Some chickens are overexcited whenever two others fight and they jump in and attack both fighters. This solves nothing. If it's a rooster, the hens may stop their squabble to avoid being spurred to death, but that's a very faulty rooster, not some kind of benevolent dictator like some folks think. These same folks tend to have vicious hens, and don't know why.... The same is true of every social species; if two adult animals are contesting their ranking on the hierarchy, other animals interfering makes more trouble down the track, not solves it, and the whole issue escalates over time instead of being quickly and often permanently resolved with little harm done. I've seen this happen with chickens, cats, dogs, and ruminants. Even a human interfering is mostly harmful, not helpful. The only time more animals being involved in the fight is positive is in the case of, for example, a lion pride, or a wolf pack, repelling a common enemy. But chickens don't often develop such tight group bonds at all; they have a flock they hang out with, but within that flock it's often very much "each bird for itself", with every bird ranked above or below others of its own gender. No cross-gender-competition is natural, since no rooster should be competing for top hen spot and no hen should be competing for top rooster spot.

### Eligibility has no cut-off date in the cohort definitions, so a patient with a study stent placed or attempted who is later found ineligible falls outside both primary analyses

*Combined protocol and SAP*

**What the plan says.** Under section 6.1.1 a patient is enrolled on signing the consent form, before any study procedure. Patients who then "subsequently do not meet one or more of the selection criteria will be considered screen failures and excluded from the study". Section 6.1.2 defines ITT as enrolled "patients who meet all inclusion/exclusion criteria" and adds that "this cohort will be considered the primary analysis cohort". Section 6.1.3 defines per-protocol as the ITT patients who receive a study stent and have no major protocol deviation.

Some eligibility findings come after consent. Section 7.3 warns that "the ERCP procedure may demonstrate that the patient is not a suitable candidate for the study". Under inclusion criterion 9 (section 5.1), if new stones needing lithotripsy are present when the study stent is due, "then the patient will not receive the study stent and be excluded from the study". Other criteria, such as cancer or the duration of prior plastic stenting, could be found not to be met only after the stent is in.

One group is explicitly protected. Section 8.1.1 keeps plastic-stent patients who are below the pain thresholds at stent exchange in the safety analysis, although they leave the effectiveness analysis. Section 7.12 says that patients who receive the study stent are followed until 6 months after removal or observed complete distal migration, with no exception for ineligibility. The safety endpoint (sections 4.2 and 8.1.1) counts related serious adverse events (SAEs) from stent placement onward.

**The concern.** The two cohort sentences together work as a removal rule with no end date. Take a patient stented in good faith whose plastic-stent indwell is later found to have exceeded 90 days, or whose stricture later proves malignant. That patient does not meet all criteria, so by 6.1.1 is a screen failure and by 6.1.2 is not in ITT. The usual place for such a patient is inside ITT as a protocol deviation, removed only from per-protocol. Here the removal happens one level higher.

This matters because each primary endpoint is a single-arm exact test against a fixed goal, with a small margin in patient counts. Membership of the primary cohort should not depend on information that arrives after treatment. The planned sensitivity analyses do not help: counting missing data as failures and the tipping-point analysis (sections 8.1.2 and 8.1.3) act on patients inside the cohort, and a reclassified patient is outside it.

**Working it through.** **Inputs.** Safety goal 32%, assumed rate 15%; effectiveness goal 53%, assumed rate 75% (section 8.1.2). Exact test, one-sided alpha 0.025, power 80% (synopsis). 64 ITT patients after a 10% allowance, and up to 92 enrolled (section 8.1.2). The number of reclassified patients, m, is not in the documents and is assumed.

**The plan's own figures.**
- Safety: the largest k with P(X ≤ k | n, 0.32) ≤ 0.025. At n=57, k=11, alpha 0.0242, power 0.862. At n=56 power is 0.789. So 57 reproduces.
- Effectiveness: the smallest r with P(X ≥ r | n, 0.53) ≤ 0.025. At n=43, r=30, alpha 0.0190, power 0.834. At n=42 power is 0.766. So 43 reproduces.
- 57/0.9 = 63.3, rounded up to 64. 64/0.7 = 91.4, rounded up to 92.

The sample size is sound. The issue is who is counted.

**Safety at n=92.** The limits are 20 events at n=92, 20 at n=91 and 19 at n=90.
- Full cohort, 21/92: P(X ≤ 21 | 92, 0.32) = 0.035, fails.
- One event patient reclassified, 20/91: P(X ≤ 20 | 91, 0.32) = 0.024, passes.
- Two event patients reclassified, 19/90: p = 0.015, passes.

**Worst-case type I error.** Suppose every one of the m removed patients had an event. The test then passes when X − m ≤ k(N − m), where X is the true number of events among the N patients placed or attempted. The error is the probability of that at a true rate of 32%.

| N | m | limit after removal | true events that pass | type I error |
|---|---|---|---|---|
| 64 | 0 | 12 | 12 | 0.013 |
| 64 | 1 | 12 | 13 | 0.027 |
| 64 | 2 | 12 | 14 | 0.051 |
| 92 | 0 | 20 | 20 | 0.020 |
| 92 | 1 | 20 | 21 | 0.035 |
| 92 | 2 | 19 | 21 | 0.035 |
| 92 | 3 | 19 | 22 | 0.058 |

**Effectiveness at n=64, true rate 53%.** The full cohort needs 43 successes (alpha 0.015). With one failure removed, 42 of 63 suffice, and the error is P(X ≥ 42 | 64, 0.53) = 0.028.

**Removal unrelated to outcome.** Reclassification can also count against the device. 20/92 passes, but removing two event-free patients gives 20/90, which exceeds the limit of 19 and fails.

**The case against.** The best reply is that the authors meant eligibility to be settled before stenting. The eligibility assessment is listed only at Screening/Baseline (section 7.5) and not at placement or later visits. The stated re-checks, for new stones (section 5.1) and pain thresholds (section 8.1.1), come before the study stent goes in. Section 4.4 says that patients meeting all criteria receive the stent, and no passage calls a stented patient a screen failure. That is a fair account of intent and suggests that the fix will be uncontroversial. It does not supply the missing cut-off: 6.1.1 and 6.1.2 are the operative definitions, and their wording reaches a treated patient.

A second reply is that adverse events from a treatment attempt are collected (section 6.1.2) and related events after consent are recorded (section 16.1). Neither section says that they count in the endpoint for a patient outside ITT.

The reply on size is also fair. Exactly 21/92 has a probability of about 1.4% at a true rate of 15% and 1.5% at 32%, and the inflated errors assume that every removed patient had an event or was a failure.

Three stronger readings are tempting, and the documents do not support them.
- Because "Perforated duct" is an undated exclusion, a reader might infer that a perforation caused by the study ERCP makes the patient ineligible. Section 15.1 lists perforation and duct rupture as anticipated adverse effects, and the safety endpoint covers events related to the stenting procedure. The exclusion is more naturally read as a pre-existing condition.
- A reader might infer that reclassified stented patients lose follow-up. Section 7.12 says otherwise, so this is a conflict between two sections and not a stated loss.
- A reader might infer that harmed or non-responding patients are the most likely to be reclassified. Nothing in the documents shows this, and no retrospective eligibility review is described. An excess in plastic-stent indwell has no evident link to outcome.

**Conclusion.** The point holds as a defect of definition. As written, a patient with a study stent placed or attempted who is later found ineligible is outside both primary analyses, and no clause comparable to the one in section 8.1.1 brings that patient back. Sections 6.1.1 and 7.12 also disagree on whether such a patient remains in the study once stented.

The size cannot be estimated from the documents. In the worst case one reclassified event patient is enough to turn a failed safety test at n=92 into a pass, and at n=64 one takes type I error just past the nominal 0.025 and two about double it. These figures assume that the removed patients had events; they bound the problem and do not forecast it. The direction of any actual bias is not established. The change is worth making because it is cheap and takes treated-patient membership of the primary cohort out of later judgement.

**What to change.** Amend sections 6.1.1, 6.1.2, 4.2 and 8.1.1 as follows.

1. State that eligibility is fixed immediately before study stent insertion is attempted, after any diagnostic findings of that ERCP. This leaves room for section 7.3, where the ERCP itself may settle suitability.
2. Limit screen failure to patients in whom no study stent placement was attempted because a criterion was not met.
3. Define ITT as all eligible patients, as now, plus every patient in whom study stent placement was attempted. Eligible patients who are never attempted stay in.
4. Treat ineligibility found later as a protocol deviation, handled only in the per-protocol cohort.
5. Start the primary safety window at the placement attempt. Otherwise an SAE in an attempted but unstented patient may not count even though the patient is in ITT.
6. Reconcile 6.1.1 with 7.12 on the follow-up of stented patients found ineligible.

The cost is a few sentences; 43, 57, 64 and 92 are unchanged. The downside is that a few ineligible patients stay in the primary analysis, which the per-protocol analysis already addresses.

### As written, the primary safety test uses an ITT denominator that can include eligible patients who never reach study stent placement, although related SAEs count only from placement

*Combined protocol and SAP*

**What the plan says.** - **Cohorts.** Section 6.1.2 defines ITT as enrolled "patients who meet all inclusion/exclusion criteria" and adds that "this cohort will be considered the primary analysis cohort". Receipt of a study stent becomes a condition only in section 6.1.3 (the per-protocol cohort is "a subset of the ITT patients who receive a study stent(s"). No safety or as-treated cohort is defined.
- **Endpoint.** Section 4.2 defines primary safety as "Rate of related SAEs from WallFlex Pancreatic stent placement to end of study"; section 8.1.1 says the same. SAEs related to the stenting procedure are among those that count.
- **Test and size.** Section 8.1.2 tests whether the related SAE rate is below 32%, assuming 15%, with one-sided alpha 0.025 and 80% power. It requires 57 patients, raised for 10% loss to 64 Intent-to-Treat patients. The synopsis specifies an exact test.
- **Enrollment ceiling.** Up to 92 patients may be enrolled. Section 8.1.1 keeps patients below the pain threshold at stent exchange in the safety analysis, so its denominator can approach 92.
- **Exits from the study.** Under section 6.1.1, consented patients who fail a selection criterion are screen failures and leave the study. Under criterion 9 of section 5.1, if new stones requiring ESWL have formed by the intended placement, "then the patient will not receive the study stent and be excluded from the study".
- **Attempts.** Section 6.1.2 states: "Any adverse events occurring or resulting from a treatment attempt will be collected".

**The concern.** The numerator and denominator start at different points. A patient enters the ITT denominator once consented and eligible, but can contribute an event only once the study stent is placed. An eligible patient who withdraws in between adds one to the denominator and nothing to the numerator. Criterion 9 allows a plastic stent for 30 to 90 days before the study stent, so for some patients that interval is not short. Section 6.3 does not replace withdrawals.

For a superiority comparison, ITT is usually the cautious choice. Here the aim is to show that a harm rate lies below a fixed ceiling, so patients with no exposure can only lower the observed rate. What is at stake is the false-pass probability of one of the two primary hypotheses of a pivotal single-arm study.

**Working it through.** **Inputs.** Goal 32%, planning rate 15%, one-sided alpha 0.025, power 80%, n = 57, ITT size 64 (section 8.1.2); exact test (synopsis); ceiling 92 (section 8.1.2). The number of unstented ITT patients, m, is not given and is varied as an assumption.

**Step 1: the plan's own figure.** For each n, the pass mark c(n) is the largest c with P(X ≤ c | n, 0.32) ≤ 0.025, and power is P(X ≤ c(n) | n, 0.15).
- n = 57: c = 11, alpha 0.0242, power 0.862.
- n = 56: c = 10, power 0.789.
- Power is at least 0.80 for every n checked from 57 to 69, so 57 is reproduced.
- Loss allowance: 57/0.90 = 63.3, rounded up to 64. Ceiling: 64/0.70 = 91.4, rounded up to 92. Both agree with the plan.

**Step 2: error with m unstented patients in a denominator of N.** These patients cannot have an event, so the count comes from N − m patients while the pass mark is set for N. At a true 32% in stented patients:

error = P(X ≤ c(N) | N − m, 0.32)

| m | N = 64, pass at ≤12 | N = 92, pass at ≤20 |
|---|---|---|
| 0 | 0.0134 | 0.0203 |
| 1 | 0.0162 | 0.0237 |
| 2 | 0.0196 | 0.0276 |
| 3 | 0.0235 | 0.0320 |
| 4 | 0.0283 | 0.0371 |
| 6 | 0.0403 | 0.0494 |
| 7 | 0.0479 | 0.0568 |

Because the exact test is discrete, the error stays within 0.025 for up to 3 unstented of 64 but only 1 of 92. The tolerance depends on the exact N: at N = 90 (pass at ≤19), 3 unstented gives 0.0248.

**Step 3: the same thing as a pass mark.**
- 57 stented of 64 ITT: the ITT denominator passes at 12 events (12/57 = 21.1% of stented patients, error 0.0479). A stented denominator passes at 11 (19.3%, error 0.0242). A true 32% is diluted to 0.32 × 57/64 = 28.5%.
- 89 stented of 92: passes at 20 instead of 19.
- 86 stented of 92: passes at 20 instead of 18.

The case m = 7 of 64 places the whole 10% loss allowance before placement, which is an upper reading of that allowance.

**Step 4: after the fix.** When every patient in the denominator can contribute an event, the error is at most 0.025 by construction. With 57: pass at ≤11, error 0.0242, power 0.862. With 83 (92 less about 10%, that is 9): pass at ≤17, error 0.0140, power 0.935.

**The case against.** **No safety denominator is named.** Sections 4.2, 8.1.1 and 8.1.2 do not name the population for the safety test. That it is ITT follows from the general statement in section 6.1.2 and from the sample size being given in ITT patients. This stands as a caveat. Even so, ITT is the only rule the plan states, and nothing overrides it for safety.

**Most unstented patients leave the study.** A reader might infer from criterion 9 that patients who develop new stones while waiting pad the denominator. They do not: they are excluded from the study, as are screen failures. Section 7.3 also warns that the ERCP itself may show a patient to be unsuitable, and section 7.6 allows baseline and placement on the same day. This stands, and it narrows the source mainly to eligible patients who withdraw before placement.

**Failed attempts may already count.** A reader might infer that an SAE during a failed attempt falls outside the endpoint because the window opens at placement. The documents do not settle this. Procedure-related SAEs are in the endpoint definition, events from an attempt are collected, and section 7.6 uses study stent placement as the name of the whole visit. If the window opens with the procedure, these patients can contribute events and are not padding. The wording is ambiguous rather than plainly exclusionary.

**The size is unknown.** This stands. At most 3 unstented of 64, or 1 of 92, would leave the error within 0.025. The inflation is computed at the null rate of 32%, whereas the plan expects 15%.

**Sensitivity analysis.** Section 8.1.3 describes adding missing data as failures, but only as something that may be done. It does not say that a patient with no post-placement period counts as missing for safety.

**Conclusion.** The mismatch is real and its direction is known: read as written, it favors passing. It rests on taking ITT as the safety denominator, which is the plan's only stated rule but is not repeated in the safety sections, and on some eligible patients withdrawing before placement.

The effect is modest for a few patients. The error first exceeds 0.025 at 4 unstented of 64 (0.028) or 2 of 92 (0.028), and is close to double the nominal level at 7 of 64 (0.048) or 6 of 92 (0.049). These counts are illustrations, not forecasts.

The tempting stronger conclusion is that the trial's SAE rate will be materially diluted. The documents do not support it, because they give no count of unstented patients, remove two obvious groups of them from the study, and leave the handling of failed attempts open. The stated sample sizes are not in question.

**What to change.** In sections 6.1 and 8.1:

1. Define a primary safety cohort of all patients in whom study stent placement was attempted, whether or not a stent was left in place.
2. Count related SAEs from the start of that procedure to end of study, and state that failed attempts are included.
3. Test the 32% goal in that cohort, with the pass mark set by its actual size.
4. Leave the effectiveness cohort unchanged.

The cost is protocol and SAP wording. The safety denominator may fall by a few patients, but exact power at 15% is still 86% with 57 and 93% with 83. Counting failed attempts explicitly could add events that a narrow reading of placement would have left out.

If the two contestants can't resolve a fight, one or both need to be removed, since they lack social coping mechanisms. It's very rare that two perfect matches meet up as opponents but various faults of genetics or mentality can provoke prolonged fighting, i.e. when a genetically inferior animal insists it should have a dominant ranking over another animal which knows it's the healthier of the two.

    I would never tolerate a rooster or cockerel who damages hens. A breeding male is worth nothing if he harms females, unless he can lay and incubate his own eggs. ;)